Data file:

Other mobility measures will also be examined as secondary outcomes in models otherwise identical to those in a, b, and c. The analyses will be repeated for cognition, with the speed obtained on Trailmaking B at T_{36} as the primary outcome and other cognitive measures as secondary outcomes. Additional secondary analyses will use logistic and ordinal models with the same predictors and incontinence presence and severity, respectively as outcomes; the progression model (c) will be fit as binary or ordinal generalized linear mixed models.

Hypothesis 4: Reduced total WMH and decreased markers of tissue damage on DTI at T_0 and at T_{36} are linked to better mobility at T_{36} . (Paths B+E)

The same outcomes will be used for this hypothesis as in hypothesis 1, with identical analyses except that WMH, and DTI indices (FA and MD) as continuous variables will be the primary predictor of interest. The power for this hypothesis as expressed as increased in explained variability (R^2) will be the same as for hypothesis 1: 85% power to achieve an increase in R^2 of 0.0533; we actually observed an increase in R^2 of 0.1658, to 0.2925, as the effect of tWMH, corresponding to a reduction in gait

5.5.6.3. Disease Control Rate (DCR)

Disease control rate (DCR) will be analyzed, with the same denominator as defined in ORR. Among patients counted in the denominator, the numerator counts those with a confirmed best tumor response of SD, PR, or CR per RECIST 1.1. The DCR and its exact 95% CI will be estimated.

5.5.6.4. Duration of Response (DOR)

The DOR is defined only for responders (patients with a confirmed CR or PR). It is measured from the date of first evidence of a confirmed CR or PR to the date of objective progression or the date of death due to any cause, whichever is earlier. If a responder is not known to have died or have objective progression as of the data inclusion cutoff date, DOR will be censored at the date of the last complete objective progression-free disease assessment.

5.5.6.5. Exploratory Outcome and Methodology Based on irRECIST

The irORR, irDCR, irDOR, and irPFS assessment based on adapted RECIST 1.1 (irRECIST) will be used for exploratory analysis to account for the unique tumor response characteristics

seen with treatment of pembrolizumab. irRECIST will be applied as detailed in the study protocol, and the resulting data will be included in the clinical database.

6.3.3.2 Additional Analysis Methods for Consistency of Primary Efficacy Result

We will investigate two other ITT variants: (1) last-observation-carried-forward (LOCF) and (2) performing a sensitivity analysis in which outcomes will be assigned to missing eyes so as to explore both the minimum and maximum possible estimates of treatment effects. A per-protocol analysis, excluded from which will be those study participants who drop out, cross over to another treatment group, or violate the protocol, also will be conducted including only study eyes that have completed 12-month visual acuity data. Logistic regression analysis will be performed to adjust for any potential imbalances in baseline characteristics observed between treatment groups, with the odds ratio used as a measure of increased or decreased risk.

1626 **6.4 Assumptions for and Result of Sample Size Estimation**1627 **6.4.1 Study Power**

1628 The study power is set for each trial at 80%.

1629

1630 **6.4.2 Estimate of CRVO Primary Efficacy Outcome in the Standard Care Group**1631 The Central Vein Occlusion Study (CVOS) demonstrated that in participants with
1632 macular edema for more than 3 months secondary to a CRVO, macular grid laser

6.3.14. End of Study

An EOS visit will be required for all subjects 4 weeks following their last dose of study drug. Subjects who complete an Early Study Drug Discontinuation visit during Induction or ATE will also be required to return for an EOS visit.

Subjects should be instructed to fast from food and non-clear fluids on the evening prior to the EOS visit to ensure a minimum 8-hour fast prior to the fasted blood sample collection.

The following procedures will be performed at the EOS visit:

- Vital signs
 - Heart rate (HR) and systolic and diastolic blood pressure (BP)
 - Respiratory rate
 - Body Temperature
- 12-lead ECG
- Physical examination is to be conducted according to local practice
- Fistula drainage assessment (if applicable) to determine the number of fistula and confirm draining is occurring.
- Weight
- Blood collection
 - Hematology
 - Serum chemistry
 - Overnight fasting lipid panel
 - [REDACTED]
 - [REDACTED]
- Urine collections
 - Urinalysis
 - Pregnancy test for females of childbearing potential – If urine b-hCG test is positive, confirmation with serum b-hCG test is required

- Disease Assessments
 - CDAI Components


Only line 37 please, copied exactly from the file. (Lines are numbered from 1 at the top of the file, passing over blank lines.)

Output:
 - Urinalysis